"Some Cupids kill with arrows, some with traps, " the poet once said.
The allure and the puzzle of sex are amply presented in "Sex and Lucia." After the loss of her long-time boyfriend, a writer, young waitress Lucia retreats from Madrid to a Mediterranean island. There she discovers the labyrinthine life of her lover through the pages of his novel.
Smarter critics than I cannot give an accurate rendering of the convoluted plot. At its most basic, two who don't even know each other's names have a night of sex in the sea around a remote island, resulting in a daughter unknown for many years to the father, the novelist.
Along with periods of writer's block, he becomes involved with a couple of ladies who connect to that early tryst in tangential "six- degrees-of-separation" ways that show the magnetic power of sex and is effect on almost everyone in one way or another.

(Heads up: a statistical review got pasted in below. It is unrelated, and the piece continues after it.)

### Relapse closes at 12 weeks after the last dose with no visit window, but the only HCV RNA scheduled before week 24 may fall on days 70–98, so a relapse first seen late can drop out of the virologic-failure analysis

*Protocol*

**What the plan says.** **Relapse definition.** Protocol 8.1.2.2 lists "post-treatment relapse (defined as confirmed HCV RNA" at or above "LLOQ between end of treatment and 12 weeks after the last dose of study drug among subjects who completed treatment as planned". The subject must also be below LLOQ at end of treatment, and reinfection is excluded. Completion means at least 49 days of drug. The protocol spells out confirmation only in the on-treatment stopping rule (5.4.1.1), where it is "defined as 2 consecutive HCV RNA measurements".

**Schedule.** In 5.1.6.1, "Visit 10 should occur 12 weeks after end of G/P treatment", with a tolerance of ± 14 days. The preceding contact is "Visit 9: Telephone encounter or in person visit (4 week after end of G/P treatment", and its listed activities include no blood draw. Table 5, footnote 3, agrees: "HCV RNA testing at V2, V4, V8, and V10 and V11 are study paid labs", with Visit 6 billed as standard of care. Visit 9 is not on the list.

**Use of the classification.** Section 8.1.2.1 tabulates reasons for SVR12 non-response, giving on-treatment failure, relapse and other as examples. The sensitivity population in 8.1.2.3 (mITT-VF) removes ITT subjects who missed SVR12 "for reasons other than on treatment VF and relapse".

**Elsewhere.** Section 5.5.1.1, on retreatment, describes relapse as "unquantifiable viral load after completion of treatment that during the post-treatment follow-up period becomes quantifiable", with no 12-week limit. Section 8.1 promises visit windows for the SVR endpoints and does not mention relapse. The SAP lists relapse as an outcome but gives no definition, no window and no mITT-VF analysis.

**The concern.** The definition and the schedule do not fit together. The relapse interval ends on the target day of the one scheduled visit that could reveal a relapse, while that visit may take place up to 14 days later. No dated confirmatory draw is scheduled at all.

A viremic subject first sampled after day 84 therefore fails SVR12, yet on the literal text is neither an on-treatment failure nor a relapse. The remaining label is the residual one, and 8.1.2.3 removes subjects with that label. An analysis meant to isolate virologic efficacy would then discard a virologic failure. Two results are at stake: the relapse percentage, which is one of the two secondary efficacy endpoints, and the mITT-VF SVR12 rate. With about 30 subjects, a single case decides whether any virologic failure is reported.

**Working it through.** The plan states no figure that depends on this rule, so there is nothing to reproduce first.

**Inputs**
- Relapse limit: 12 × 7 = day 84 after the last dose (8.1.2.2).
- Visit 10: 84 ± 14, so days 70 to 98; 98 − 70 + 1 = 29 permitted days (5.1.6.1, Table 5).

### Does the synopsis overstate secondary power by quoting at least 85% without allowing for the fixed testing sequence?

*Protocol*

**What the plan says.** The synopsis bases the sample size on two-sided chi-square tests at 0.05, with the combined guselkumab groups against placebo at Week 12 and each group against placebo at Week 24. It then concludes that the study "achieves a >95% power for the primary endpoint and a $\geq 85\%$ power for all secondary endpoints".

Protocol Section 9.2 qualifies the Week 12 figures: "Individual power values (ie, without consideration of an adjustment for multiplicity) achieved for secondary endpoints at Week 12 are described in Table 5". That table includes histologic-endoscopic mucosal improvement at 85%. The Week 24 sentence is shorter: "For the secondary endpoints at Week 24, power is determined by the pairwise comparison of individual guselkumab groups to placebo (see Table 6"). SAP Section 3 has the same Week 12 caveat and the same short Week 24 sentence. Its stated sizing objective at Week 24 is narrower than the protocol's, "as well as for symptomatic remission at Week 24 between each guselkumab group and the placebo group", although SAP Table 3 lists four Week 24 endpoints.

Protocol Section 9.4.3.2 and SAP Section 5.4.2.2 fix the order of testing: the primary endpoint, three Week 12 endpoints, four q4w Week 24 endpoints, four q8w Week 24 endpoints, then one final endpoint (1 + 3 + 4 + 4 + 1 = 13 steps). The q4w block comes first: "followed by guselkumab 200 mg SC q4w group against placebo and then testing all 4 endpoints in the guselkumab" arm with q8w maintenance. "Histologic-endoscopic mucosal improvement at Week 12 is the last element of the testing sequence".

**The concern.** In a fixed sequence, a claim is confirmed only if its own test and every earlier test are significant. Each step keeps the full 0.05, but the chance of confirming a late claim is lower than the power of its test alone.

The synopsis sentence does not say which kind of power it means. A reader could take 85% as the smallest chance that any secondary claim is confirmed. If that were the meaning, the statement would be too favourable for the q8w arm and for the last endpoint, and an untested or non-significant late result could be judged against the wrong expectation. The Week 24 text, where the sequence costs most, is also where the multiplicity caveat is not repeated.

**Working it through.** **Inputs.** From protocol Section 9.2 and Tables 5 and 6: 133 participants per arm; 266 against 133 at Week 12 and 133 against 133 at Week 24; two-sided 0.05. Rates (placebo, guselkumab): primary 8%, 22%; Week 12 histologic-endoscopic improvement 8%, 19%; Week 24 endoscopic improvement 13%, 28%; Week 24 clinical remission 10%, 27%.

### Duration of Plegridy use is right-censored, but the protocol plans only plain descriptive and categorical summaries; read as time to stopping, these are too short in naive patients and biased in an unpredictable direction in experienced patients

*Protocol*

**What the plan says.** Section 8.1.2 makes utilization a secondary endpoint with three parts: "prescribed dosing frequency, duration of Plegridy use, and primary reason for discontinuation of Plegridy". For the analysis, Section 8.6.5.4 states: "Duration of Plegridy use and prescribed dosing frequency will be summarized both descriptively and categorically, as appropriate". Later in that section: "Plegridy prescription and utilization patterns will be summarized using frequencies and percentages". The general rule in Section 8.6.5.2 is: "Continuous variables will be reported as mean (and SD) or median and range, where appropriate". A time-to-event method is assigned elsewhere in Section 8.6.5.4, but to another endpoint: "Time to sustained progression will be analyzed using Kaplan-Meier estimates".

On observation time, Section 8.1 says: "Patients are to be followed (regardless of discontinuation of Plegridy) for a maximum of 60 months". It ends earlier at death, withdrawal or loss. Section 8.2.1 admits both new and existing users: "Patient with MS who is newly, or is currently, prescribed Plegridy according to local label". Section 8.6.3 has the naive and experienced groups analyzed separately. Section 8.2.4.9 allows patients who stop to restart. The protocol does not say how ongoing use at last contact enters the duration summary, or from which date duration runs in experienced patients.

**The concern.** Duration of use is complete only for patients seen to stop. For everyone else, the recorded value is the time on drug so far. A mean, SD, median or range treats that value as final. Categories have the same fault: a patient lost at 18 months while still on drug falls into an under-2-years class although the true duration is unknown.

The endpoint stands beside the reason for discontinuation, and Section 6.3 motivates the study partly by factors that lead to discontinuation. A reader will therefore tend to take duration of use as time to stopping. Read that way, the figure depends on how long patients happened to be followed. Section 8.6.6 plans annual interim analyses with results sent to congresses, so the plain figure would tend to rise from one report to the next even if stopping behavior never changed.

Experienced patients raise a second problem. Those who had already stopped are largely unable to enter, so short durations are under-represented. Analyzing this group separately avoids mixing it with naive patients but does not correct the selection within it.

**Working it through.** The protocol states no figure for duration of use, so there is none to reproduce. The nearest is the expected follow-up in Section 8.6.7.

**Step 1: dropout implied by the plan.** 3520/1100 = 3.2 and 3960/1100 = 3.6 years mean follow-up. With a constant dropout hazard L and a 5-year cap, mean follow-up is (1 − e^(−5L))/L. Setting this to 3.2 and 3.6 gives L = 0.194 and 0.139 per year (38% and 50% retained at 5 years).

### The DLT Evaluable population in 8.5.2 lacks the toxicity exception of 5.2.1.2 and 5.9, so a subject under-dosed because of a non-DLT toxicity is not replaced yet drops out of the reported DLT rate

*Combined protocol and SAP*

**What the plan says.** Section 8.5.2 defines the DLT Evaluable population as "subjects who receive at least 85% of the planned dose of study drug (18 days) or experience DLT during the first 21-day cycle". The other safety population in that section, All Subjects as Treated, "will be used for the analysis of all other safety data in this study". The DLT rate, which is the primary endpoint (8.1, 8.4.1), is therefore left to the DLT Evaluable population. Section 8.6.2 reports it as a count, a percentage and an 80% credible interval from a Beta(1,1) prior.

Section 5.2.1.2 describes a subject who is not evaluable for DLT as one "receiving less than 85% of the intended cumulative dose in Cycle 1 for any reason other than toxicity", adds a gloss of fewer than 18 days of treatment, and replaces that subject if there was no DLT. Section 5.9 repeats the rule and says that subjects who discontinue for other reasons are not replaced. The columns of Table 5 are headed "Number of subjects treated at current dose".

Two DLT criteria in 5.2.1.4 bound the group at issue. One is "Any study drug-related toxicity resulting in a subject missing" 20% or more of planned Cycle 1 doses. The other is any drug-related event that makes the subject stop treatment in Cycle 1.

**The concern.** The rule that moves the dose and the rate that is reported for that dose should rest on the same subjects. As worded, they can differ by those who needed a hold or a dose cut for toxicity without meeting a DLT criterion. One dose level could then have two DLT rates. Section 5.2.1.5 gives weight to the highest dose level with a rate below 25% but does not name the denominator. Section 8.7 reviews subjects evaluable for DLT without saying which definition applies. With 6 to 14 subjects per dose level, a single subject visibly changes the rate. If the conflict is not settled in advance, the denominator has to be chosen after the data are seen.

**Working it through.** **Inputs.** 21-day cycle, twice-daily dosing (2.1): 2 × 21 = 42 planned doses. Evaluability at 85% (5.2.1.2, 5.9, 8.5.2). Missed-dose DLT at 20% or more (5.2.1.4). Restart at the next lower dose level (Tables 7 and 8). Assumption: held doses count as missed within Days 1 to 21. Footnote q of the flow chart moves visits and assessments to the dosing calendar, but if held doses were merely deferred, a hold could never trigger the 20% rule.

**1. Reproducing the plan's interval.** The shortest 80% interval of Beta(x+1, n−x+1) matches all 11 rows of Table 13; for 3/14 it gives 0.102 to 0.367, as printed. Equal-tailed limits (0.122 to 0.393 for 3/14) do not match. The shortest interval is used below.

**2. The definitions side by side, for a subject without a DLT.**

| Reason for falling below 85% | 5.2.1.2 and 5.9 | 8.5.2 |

The setting at times reminds me of Paul Mazursky's 1982 "Tempest"-warm sun and beaches enveloping a magical island. Indeed there is even some magical realism in "Sex and Lucia" associated with the moon, a recurring motif of madness and the name of the central child, Luna.
Director/writer Julio Medem's use of digital camera through much of the film produces washed-out shots of beach and sun-not a favorable visual effect when dealing with passion and love.
Medem has touched on many themes such as the search for a father, the corrosive nature of raw sex, the inspiration of sex for writing, and the interdependence of progeny and sex, parents and lovers. He interestingly wrote the screenplay before he wrote the novel, ending up writing the final screenplay from the novel. These circumstances may be reflected in the confusing plot, but I suspect Medem wished to show the contradictory conundrum sex brings to all who worship at Cupid's altar.
"Some Cupids kill with arrows, some with traps, " the poet once said. Medem succeeds in showing us no one escapes the arrows.